Wine Club: After Dinner Indulgence

April 12, 2015

If you follow me on social media, you already know how I feel about Port, but my appreciation for after-dinner dessert wines and digestifs goes a lot further. In an attempt to explore some of the most popular with the less popular after-dinner options up against one another, The Vino Enthusiasts Wine Club hosted an evening entirely dedicated to this theme. 

 

 

The food pairings included a dark chocolate fondue and a wide assortment of cheese. Not featured in the above image, the club also paired the wines with a Tiger Blue Cheese among several other incredible, fine cheeses presented by Ouderkirk & Taylor in Guelph, ON. 

 

The evening began with a simple Pomme de Coeur Cider to wet the palate.

 

The first wine tasted was the 2012 Chateau des Arroucats Sainte-Croix-Du-Mont. This wine was chosen as a replacement for Sauternes. Sauternes is the classic dessert wine of Bordeaux typically made from Semillon blended with Sauvignon Blanc. Sauternes is always Botrytis affected (Noble Rot), which contributes to its sweetness.

 

Noble Rot is a gray mold that winemakers deliberately cultivate on grapes in order to extract water, concentrate the flavour compounds and foster the rich, sweet nature of the wine. This wine was chosen as a replacement for Sauternes.

 

The group really enjoyed the honeyed characteristics of this wine along with the well-balanced complexity, flavour profile, sweetness and acidity. A great value wine if you're looking for something as rich and beautiful as a Sauternes with a more affordale price tag.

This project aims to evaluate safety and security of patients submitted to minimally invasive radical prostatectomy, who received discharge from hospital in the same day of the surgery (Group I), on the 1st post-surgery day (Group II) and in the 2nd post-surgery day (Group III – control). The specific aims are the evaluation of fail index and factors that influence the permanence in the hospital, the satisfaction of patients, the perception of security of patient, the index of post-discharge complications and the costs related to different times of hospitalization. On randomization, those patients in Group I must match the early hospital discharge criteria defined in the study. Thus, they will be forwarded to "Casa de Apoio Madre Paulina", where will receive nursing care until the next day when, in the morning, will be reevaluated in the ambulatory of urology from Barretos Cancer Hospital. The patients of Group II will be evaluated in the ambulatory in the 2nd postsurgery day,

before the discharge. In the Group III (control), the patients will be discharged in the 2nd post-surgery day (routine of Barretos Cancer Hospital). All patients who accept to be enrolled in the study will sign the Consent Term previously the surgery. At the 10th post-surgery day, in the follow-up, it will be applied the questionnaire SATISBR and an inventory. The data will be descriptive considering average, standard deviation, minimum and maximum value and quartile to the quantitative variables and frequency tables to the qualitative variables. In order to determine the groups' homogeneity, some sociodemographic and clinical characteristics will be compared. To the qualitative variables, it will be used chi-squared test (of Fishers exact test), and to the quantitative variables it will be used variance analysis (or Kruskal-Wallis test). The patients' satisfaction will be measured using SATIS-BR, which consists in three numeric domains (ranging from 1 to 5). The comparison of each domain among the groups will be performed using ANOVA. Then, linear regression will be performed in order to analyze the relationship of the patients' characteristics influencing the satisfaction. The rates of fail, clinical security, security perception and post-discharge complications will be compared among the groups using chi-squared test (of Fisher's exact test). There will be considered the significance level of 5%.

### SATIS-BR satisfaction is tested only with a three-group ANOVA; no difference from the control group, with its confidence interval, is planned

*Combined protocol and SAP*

The 2008 Tokaji Aszú was the showstopper of the evening. This dessert wine is made from Furmint in Hungary and produced with a similar Botrytised method. 5 Puttonyos indicates the sweetness level. This wine had similar honeyed characteristics with added layers of acidity, cooked apricot, a chamomile florality and a very pleasant ginger spice on the lingering finish.

 

The Flat Rock Cellars 2006 Sweet Revenge was a real treat for the group because of its age and syrupy palate. Although screw cap closed, this wine was rich, succulent and mature with notes of chocolate-orange and baking spice. This wine has won a lot of much deserved awards and absolutely held up to and exceeded its expecations.

 

The 2009 Taylor Fladgate Late Bottle Vintage Port was a great way to conclude the selection of sweet wines. Port is a fortified wine with a rich palate. The older the port, the more maturity, nuttiness and tawny-characteristics of the wine. This wine is a consistent, simple, entry level LBV that paired phenomenally with the Tiger Blue cheese. 

 

The group decided to taste a dry Sherry, but due to the overwhelmed sweet palates, the tasting was not as successful. The Williams and Humbert Dry Sack Sherry had a nutty palate with dominant characteristics of almond and toasted walnut and an extra-dry finish. 

 

 

We got to conclude the evening on an extremely high note. This 25-year Delord Armagnac was absolutely delicious. Caramel and honey on the nose with a very smooth palate of caramelized, chocolate almonds and orange zest. The palate was complex and satisfying with an extrememly long, warm finish. If you haven't had Armagnac, you should. 

 

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